In contrast to more well-known Bay Area unhoused populations in densely populated city centers like Downtown San Francisco, which is known for encampments on sidewalks, some of the unhoused unsheltered communities present differently in San José. In San José there are growing encampments along creeks and rivers outside downtown, as well as along large, landscaped areas that line physically larger roadways like County Expressways and Freeways. 

A San Francisco article noted "homeless people make up less than 1 percent of the city's population, yet account for 22 percent of recent traffic deaths."  Streetsblog wrote: "An analysis of three years of pedestrian deaths in the county surrounding Las Vegas, meanwhile, found that unhoused pedestrians were  21 times more likely to die in a crash than residents with a stable roof over their head, and 27 times more likely to be killed than a Sin City visitor."

Few cities have written about how to address the rise because for most municipalities it is a sensitive topic. The issue presents differently in different places, and data about it is limited. To situate the data San José does have about the issue of unhoused people in traffic fatalities, it is useful to know: how large the city's unhoused population is, how it has grown, and how deaths of unhoused people have grown in recent years.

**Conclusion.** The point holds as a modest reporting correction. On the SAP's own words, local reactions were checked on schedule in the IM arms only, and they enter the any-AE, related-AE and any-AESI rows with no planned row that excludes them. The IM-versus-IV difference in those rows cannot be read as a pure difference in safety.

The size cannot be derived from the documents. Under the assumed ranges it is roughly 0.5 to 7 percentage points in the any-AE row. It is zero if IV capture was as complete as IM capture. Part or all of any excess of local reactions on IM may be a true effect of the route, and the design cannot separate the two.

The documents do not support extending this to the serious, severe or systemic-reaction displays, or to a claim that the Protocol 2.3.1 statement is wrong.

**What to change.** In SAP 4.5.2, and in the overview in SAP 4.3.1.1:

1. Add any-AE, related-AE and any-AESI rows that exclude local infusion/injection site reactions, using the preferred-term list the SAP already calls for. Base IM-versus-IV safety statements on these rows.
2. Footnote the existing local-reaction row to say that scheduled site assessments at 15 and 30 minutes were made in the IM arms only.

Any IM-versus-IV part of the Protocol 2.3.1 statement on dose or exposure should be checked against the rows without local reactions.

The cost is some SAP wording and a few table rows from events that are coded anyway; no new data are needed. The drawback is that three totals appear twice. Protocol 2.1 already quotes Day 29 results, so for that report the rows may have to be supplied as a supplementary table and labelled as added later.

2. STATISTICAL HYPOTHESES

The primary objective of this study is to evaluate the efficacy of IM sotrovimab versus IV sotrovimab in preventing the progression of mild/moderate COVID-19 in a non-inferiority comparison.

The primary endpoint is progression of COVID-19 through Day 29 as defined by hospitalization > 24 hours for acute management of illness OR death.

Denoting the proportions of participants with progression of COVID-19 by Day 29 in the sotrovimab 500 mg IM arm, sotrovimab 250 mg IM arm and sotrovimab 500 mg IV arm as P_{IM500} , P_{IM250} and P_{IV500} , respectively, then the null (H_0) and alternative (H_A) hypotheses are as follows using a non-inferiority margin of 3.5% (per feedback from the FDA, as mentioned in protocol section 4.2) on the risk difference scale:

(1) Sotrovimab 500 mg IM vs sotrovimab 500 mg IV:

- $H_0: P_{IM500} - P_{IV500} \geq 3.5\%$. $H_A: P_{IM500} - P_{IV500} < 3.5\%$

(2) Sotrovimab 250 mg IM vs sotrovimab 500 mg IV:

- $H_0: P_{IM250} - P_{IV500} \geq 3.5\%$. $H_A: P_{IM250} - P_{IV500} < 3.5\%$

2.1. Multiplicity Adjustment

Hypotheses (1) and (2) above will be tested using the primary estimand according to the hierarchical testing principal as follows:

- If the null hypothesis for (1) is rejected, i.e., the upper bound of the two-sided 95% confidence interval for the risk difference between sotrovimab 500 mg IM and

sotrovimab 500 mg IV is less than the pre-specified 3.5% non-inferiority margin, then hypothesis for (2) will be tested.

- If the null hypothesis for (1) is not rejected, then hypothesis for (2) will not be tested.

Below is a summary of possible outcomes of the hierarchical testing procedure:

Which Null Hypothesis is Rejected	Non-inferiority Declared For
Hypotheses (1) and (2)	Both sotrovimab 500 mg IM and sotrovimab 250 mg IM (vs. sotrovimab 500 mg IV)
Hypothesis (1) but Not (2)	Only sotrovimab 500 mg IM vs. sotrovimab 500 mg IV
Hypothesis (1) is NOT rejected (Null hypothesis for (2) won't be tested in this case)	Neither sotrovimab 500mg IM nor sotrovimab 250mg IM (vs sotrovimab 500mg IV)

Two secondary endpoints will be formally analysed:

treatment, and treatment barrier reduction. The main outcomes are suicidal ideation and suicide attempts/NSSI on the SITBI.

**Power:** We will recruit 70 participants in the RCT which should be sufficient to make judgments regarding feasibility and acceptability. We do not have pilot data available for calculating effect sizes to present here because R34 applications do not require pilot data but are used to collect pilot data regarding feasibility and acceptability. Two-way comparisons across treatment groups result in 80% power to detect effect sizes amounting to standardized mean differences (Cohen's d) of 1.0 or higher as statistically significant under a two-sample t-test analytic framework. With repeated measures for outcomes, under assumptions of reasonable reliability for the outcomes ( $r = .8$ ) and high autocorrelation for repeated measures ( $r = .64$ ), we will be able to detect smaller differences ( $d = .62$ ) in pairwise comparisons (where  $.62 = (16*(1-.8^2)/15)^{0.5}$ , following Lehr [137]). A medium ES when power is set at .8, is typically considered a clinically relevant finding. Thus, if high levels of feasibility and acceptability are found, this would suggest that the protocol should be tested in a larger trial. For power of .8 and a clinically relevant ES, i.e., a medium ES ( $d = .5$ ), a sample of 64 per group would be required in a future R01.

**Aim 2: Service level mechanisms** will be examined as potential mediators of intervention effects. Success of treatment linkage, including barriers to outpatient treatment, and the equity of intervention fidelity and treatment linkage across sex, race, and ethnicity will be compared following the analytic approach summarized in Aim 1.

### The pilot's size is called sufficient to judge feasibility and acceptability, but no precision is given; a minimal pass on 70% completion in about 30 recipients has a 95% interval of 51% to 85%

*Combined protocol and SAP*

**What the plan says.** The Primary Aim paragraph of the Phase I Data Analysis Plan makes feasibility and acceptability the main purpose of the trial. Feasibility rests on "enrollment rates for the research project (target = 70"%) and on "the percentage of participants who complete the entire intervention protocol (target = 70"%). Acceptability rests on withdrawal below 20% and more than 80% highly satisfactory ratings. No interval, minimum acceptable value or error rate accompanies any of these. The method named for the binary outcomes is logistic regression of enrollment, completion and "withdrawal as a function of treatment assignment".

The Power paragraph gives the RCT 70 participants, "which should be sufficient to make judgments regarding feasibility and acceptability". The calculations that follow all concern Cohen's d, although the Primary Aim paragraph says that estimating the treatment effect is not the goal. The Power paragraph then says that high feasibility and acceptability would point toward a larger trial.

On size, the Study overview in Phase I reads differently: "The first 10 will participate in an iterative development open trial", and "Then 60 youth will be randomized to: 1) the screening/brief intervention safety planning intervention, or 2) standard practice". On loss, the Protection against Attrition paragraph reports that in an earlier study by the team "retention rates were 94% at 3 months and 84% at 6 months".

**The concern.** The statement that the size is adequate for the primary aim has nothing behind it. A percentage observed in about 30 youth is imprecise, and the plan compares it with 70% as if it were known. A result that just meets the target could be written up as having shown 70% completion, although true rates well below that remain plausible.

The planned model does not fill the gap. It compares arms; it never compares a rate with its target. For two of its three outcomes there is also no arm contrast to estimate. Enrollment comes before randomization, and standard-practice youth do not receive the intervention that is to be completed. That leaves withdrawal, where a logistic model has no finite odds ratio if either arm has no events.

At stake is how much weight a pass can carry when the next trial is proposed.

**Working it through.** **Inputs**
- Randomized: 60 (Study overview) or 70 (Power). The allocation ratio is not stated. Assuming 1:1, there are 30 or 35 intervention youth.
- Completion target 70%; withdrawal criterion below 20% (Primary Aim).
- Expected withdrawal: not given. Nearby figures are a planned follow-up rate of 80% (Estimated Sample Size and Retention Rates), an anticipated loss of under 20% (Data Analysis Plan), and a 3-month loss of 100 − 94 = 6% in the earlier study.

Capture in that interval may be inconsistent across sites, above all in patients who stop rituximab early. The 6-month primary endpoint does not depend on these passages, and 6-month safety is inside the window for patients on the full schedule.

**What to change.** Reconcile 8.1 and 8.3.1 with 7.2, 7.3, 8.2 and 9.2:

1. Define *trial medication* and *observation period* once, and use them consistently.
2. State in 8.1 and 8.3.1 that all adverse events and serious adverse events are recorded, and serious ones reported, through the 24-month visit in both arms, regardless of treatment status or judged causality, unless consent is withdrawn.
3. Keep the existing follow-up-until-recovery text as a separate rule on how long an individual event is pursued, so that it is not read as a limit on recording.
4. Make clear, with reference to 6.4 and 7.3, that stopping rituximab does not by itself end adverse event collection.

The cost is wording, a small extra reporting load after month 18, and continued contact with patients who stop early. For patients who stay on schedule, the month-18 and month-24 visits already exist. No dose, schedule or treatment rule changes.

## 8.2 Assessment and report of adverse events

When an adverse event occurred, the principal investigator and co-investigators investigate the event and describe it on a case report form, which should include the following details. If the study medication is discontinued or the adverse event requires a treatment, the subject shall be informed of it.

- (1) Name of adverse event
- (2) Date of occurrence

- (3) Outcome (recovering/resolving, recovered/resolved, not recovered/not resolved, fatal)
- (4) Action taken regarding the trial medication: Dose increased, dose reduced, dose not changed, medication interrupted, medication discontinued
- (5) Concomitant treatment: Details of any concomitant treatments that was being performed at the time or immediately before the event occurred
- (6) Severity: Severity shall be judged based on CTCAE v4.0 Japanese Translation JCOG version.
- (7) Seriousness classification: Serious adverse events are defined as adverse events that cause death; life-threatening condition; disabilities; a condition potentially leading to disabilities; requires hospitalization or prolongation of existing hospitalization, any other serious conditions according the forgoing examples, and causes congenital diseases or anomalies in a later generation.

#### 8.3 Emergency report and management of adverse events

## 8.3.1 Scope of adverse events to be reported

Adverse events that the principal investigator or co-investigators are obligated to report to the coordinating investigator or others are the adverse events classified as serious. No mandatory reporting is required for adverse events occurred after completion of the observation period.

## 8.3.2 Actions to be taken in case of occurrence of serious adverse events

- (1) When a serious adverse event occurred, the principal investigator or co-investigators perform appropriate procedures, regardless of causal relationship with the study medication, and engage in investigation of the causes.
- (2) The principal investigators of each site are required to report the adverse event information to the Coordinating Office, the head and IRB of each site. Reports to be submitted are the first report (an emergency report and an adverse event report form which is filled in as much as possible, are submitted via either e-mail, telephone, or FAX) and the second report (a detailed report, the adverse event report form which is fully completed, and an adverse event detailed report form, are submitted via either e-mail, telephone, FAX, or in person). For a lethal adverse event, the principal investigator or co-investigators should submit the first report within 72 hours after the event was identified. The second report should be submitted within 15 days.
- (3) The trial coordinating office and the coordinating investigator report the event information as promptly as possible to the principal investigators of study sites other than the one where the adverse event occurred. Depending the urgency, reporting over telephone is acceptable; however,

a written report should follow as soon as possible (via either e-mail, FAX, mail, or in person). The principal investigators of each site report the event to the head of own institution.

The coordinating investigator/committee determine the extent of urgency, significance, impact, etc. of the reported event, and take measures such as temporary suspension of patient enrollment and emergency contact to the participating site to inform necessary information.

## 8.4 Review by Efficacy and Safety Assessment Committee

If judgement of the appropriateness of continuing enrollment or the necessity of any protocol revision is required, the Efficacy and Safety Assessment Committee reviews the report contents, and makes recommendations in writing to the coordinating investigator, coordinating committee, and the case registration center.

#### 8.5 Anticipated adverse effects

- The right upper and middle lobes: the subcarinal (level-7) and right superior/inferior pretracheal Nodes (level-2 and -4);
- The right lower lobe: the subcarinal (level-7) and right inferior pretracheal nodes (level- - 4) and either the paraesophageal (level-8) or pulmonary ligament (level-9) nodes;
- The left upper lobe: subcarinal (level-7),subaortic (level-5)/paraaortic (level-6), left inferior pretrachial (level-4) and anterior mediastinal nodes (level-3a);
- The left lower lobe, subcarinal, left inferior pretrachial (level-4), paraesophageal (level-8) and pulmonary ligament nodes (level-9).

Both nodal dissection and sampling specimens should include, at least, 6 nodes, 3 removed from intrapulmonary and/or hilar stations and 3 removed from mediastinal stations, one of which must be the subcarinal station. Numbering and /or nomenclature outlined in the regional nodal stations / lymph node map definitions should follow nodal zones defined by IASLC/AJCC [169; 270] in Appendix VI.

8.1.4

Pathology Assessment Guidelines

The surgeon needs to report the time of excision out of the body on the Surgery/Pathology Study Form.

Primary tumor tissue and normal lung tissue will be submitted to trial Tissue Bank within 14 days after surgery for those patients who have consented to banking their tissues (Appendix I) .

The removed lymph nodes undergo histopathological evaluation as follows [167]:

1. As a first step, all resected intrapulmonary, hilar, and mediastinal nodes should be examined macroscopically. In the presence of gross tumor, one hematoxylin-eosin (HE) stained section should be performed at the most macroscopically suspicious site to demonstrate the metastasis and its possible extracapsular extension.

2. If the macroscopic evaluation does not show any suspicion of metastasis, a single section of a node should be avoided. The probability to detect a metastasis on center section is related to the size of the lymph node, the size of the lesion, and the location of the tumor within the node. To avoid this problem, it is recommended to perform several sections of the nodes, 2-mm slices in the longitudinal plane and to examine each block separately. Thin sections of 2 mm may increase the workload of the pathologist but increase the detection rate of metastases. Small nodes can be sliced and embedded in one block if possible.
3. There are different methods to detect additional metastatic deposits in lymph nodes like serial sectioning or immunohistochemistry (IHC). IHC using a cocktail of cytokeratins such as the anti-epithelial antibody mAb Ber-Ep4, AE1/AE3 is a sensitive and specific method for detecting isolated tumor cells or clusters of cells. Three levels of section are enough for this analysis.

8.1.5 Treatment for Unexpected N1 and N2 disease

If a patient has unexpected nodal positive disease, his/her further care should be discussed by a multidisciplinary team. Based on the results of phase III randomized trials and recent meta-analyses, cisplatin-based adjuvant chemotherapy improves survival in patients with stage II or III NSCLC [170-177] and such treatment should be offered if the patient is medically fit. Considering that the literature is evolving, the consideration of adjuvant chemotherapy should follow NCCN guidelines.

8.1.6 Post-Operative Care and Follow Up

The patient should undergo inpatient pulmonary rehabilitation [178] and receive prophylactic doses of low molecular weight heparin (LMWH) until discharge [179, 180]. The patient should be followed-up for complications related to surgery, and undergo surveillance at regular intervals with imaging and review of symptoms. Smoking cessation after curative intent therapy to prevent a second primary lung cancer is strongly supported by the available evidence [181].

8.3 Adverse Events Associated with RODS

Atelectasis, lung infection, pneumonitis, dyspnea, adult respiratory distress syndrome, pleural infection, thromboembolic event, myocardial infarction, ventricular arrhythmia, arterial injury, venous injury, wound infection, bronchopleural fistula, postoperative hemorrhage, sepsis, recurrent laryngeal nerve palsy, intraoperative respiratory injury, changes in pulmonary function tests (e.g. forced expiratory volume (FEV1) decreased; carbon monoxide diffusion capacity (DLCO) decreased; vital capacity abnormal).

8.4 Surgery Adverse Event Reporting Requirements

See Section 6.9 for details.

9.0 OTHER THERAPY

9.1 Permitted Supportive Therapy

The County of Santa Clara's Office of Supportive Housing conducts a Point-in-Time Count every year of the County and of the City of San José. In 2022 there were 10,028 unhoused people in the County, of which 6,650 were in the City of San José. As of 2022's Point-in-Time Count, there were 6,650 unhoused people in San José, an 11% increase from 2019 (Santa Clara County). Of them, 1,675 (25%) were sheltered, and 4,975 (75%) were unsheltered.  

There has been over 100% growth in deaths of the County's unhoused people (2019-2022). In 2022, there were 356 deaths of unhoused people compared to 172 in 2019 (Santa Clara County). These years include the pandemic.  


We found that 71% of unhoused traffic fatalities are pedestrians and 92% of those unhoused victims were sober. 92% of drivers involved in those crashes were also sober.

Graph that shows the unhoused traffic fatalities by mode of travel


82% of unhoused traffic fatalities occurred at night (5 pm to 8 am). Of these nighttime crashes, 39% occurred between 9pm and 1am.

Graph that shows unhoused traffic fatalities by Day/Night